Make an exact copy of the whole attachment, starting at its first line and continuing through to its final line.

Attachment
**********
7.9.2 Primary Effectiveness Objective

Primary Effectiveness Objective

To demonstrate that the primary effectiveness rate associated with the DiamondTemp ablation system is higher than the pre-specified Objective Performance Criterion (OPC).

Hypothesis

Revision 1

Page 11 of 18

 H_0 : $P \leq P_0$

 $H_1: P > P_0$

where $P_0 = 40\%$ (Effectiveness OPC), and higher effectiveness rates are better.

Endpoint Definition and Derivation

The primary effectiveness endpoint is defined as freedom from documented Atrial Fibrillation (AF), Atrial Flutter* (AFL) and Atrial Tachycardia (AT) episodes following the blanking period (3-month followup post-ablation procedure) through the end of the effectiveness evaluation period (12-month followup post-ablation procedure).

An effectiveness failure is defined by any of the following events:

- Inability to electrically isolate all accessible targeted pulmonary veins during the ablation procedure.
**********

7.9.2 Primary Effectiveness Objective

Primary Effectiveness Objective

To demonstrate that the primary effectiveness rate associated with the DiamondTemp ablation system is higher than the pre-specified Objective Performance Criterion (OPC).

Hypothesis

Revision 1

Page 11 of 18

 H_0 : $P \leq P_0$

 $H_1: P > P_0$

where $P_0 = 40\%$ (Effectiveness OPC), and higher effectiveness rates are better.

Endpoint Definition and Derivation

The primary effectiveness endpoint is defined as freedom from documented Atrial Fibrillation (AF), Atrial Flutter* (AFL) and Atrial Tachycardia (AT) episodes following the blanking period (3-month followup post-ablation procedure) through the end of the effectiveness evaluation period (12-month followup post-ablation procedure).

An effectiveness failure is defined by any of the following events:

- Inability to electrically isolate all accessible targeted pulmonary veins during the ablation procedure.